SCOTTSDALE, Ariz. -- Stanford will face Oklahoma State for the first time Monday in the Fiesta Bowl. At least, that's what the record books say.
For all intents and purposes, the Cardinal has already faced OSU this season.
The Cowboys offense combines the best elements of teams Stanford faced during the regular season -- all wrapped into a high-powered, fast-paced attack that averages 49.3 points per game and has topped the 60-point mark three times.
"We don't talk about stopping teams like this,'' Stanford coach David Shaw said. "We talk about containing them.''
In the tempo with which they line up and snap the ball Monday, the Cowboys resemble Oregon.
In the way they attack with the running and passing game, the Cowboys are similar to USC.
Brandon Weeden, their veteran, strong-arm quarterback, slings the ball all over the field like Arizona's Nick Foles.
Receiver Justin Blackmon is a playmaking presence similar to Cal's Keenan Allen.
Actually, the wondrous Blackmon is more like a combination of Allen and USC's Robert Woods.
The two-time winner of the Biletnikoff Award, given to the nation's top receiver, Blackmon has 113 catches and 15 touchdowns this season.
"He's as good a college receiver as you will ever find,'' Shaw said. "He's got the size, he's got the quickness, he's got the speed. He has got unbelievable ball skills and body control ...
"It's uncanny to pair him with an outstanding
The 28-year-old Weeden -- he was a minor league pitcher for the Yankees, Dodgers and Royals -- operates OSU's spread passing game with a mastery that approaches Andrew Luck's command of the Stanford offense.
Weeden has attempted 149 more passes than Luck but thrown only three more interceptions.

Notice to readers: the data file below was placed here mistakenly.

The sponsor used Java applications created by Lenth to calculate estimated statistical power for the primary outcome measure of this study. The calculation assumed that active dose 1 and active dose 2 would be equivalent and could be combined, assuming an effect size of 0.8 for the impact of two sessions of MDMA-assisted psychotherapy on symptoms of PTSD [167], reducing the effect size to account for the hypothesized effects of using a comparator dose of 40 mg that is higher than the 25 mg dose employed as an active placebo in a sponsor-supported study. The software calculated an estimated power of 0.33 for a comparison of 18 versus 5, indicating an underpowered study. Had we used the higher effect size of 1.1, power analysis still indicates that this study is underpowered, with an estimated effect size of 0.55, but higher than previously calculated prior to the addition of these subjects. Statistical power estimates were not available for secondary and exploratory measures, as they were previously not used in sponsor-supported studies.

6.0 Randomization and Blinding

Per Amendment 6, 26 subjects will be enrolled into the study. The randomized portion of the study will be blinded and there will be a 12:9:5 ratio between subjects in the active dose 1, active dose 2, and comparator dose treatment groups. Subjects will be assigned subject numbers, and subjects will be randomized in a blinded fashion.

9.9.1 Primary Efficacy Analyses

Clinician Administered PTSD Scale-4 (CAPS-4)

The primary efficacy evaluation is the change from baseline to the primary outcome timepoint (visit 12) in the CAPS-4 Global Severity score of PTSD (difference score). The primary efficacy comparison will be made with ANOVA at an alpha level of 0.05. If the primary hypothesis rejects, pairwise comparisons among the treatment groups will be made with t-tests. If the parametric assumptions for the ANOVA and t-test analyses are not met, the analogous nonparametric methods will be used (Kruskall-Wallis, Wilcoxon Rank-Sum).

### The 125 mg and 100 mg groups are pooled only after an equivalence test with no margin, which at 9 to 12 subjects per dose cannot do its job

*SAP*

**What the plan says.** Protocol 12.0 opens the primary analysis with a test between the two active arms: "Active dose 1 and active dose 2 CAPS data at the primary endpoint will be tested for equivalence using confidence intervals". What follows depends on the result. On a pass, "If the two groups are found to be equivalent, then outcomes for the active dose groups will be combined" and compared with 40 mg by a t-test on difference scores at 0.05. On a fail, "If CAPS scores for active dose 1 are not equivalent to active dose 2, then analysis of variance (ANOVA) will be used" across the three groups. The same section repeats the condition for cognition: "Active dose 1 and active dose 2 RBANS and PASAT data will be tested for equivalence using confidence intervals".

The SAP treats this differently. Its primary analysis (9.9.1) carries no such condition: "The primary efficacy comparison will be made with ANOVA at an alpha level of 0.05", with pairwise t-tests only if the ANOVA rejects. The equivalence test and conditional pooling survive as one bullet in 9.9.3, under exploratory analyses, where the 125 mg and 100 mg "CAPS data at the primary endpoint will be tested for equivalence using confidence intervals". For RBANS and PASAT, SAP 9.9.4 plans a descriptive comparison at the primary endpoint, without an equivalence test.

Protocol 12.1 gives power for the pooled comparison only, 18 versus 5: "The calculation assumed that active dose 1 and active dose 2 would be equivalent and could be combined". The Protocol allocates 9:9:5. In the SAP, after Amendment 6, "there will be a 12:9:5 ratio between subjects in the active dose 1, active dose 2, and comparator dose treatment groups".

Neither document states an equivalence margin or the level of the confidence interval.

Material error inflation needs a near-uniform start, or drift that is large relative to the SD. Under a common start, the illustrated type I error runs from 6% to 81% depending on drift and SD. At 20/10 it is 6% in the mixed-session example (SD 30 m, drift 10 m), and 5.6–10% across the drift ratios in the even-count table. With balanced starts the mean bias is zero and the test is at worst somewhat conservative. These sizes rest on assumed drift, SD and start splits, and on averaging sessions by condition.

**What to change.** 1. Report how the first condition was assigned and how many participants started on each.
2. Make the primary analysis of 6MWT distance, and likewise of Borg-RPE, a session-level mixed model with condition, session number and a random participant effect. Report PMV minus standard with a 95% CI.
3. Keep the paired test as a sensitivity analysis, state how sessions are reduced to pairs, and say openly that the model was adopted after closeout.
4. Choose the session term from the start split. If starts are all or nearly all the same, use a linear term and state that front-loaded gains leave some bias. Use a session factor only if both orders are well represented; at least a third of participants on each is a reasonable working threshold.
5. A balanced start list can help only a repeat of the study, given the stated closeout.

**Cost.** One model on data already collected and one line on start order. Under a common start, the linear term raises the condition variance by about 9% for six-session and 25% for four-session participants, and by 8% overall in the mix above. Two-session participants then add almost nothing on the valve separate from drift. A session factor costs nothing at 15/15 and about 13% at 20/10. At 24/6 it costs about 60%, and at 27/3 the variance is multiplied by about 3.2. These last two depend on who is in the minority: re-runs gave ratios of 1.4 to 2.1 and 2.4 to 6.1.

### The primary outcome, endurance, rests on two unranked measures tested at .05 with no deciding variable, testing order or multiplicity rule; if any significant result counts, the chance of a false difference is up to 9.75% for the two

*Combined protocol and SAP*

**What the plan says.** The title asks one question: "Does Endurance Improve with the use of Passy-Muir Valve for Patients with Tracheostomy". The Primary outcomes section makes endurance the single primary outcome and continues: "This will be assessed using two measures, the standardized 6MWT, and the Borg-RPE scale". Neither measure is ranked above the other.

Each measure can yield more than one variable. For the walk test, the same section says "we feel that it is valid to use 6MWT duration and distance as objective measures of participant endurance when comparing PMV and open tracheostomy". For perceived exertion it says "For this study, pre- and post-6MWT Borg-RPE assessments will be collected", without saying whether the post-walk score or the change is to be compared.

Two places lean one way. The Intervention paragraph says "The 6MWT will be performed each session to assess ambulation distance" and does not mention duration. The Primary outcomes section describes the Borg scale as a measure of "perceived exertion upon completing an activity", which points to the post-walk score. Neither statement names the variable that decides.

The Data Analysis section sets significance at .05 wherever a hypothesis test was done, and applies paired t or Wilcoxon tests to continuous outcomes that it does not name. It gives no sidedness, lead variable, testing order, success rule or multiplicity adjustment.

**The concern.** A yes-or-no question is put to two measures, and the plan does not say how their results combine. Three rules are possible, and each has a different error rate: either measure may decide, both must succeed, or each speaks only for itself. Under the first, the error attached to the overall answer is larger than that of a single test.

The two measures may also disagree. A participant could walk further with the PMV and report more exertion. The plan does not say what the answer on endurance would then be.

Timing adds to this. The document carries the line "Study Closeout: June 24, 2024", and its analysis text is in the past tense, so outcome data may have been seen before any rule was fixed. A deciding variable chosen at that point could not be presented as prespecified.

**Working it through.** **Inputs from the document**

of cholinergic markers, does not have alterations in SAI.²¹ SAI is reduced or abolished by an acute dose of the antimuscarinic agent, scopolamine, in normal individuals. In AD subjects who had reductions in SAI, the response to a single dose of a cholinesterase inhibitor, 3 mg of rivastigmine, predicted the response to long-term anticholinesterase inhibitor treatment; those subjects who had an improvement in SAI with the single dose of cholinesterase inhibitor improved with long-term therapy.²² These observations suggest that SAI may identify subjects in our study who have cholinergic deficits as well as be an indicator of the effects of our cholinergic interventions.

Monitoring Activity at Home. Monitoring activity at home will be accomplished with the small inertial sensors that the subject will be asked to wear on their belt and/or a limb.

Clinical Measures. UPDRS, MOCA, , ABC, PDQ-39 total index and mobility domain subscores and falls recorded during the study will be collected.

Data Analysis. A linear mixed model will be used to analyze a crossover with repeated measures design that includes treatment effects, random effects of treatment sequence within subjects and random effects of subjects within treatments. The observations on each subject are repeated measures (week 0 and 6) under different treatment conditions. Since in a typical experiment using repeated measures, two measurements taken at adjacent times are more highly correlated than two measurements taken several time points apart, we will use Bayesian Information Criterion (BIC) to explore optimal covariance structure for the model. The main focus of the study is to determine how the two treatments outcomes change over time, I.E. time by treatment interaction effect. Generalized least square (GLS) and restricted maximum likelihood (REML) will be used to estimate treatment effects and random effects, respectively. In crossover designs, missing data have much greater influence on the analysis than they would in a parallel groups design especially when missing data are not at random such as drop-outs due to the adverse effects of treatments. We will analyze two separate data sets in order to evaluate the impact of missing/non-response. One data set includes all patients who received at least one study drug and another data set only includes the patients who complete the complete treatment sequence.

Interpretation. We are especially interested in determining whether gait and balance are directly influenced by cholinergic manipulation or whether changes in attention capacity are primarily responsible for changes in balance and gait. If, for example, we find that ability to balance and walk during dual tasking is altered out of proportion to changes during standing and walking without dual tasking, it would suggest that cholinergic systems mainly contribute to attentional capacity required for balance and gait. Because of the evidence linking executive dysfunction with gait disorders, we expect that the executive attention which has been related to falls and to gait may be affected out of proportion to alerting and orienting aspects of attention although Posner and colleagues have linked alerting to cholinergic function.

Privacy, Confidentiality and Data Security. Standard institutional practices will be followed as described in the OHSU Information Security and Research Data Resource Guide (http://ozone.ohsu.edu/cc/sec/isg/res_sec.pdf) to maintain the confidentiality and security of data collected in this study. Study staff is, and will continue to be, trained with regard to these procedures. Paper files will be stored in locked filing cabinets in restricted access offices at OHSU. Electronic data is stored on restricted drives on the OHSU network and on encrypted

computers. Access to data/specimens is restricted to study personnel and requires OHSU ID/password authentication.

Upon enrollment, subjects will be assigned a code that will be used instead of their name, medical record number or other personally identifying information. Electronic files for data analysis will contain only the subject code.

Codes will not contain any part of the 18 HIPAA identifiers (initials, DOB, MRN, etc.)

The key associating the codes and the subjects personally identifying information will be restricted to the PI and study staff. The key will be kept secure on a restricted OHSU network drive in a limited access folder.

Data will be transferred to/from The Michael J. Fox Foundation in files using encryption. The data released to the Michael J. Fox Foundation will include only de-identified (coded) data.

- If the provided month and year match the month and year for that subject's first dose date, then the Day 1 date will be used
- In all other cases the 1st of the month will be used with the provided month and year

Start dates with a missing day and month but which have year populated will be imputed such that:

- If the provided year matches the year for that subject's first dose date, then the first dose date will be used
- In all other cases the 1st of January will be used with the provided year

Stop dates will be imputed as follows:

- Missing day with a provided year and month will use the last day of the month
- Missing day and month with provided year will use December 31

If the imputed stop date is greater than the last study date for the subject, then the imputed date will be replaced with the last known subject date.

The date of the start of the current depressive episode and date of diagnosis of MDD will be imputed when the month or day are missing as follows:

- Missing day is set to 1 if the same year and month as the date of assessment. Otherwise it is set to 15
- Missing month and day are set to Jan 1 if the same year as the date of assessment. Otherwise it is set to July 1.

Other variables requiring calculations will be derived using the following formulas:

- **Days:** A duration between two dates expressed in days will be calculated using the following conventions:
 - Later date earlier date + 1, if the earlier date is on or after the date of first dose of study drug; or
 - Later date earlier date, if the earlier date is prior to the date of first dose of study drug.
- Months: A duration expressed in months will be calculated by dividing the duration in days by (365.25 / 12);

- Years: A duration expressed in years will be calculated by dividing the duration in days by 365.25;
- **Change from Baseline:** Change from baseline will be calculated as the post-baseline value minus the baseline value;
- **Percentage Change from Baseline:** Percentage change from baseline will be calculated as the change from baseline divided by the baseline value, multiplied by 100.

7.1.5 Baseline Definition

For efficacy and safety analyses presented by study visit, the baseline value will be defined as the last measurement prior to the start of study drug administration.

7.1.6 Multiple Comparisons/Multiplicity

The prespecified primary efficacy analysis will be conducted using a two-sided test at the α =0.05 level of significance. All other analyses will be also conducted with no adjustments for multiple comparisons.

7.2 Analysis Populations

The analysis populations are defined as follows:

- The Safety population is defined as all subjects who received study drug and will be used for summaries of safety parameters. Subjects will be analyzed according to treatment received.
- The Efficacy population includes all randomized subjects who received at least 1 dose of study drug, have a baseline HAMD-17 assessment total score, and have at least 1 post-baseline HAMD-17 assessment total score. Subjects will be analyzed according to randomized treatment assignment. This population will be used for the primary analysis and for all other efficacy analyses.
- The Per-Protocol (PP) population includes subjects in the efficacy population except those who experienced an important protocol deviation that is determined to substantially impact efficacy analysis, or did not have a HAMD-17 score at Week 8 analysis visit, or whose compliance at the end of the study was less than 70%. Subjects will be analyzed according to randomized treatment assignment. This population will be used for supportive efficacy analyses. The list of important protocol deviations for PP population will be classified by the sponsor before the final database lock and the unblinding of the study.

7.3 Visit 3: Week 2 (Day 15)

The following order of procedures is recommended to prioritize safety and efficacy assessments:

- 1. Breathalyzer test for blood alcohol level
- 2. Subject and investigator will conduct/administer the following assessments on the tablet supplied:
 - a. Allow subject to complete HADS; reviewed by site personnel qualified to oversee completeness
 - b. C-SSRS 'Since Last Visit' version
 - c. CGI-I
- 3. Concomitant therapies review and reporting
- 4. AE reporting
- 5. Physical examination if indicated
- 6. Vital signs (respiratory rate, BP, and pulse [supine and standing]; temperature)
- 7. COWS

"He is older, he's smart, he understands their offense,'' Stanford co-defensive coordinator Derek Mason said. "He runs it the way that (coaching) staff wants him to run it, and he's a leader."
But the Cowboys are more than Weeden and Blackmon.
Receivers Josh Cooper, Tracy Moore and Isaiah Anderson have thrived in Blackmon's shadow, combining for 135 catches and 11 touchdowns.
Speedy tailbacks Joseph Randle and Jeremy Smith churn out 158 yards per game, taking advantage of creases formed by defenses overextended to stop OSU's aerial attack.
The offensive line is loaded with upperclassmen, including left tackle Levy Adcock, a first-team All-American.
"They know who they are, which is a powerful thing in college football,'' Stanford co-defensive coordinator Jason Tarver said.
"If you line up and let them run, they'll run. If you line up and put one-on-one (coverage) on them, they will throw it. If you give them the same look all the time, they will figure it out.''
Stanford will counter by mixing its defenses, hoping to confuse the Cowboys. The sack total won't be as significant as the number of times Stanford disrupts Weeden's rhythm.
At the same time, the Cardinal must avoid getting too fancy. Like Oregon, the Cowboys can turn the smallest mistake into a touchdown from anywhere on the field.
"It's all about communication,'' safety Delano Howell said. "You have to make sure everyone's on the same page and execute the defense.''
The other challenge for Stanford is to limit the Cowboys' big plays, and they make a lot of them: 42 have gone for 30 yards or more, to be exact.
That means the Cardinal must prevent OSU's receivers from breaking free behind the secondary. Surehanded tackling in the open field is also essential.
"They're underrated in the running game,'' Mason said. "Those guys get to the (secondary), and they break tackles. I've seen 3-yard runs turn into 10-yard runs. And when they get in the red zone, they smell the end zone.''
In that regard, Oklahoma State bears a striking resemblance not to Oregon or USC but to Stanford, which is nearly perfect in the red zone.
"They have a high-powered offense, and we have a potent offense," Stanford safety Michael Thomas said. "As far as our defense, we want to make sure people don't forget about us.''
For more on college sports, see Jon Wilner's College Hotline at blogs.mercurynews.com/collegesports.
Fiesta Bowl Matchup
(Yards per game)
Rushing offense: Oklahoma St. 170.8; Stanford 207.9
Passing offense: Oklahoma St. 386.2; Stanford 273.0
Total offense: Oklahoma St. 557.0: Stanford 480.9
Rushing defense: Oklahoma St. 180.1; Stanford 90.3
Passing defense: Oklahoma St. 265.6; Stanford 241.1
Total defense: Oklahoma St. 445.7; Stanford 331.4
(Points per game)
Scoring offense: Oklahoma St. 49.3; Stanford 43.6
Scoring defense: Oklahoma St. 25.8; Stanford 20.3
MONDAY: Stanford (11-1) vs. Oklahoma State (11-1), Glendale, Ariz., 5:30 p.m. ESPN
Tight ends again will be key to bowl success. PAGE 7